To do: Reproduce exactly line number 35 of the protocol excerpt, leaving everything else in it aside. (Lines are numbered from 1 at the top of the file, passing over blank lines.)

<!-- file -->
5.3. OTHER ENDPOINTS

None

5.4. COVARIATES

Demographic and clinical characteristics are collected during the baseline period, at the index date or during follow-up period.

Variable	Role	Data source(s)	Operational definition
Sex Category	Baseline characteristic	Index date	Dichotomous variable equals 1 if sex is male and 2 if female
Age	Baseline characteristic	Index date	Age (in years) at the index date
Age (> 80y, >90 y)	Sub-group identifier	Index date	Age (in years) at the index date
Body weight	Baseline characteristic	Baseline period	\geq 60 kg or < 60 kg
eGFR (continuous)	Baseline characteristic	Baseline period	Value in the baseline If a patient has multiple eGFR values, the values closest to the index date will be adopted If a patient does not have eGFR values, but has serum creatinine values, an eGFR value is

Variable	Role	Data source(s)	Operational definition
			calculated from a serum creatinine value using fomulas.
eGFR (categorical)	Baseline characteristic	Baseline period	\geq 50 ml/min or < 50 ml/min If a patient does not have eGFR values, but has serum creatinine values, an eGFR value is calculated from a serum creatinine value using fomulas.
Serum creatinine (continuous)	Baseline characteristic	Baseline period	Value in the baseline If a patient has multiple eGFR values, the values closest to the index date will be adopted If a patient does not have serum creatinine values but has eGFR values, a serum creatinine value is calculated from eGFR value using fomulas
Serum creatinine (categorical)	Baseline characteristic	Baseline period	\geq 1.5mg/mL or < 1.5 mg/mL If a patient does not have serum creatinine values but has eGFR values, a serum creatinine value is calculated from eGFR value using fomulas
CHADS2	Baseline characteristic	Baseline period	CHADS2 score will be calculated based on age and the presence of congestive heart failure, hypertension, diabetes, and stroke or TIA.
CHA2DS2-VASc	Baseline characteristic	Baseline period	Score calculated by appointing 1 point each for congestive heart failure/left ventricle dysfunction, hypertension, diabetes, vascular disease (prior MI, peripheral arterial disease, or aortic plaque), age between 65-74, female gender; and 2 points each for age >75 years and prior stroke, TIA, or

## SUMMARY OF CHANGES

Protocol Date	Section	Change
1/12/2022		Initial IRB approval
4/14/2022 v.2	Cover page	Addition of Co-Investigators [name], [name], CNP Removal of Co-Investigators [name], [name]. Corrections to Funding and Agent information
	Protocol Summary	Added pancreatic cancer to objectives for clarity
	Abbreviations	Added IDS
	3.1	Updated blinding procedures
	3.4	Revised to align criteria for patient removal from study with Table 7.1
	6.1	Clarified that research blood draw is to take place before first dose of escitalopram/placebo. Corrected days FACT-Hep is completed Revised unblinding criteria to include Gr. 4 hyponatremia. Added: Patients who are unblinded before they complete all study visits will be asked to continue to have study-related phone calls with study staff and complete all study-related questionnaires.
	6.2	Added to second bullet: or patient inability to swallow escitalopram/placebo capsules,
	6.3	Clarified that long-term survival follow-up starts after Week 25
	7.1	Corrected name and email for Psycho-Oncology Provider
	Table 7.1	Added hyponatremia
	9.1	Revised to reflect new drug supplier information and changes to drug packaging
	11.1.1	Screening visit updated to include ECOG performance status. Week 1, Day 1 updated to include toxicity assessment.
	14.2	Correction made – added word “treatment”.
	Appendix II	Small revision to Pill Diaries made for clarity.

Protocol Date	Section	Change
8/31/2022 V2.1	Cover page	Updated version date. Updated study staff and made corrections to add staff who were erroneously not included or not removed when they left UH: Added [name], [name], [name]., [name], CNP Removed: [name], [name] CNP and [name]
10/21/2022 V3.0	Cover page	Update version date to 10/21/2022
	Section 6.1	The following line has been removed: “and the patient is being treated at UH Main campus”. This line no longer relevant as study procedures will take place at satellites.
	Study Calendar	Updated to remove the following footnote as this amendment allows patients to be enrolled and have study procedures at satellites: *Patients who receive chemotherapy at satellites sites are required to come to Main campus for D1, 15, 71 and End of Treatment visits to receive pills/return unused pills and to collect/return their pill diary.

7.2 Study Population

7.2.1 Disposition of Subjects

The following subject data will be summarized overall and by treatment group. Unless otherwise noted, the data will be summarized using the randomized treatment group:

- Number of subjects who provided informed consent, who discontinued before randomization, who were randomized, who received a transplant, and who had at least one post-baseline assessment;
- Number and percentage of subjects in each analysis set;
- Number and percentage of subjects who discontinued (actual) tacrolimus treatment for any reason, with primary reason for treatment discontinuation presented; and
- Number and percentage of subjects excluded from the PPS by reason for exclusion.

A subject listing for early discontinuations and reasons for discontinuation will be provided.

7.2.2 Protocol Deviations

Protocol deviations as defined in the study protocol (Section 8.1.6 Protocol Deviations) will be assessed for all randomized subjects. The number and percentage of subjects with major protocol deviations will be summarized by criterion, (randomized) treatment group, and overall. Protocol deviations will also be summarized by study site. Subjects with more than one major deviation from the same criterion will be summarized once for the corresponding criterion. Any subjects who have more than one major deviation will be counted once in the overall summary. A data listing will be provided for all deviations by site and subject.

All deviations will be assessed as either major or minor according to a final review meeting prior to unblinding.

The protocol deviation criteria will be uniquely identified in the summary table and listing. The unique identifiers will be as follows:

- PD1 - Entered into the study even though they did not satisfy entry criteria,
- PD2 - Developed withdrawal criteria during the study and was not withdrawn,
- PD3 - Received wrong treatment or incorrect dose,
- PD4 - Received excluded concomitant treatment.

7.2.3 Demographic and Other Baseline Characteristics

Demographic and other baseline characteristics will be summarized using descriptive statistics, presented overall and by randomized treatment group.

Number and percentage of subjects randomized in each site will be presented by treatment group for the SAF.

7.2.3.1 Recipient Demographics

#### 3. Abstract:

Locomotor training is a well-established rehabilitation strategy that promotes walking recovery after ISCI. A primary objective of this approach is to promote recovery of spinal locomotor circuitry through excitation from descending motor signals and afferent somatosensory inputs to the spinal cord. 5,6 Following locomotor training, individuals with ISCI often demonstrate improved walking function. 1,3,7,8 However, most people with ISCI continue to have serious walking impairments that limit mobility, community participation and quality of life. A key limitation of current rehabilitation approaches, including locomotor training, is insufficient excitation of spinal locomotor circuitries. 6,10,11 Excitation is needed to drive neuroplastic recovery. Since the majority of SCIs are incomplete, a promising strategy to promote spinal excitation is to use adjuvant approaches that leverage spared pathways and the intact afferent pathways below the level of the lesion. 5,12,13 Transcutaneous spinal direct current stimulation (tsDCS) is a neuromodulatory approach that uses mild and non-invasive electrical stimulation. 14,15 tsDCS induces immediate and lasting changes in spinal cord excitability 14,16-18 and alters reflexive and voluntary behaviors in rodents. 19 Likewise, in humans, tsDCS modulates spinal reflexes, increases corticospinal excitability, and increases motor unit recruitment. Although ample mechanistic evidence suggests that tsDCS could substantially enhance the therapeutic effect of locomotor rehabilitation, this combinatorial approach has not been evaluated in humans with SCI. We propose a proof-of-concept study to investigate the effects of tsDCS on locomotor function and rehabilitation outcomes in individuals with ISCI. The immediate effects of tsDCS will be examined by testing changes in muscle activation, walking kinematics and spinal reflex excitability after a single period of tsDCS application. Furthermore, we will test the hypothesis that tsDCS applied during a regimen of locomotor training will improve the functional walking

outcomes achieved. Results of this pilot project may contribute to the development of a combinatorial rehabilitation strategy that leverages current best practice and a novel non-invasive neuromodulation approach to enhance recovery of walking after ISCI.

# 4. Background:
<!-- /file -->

Protocol Date	Section	Change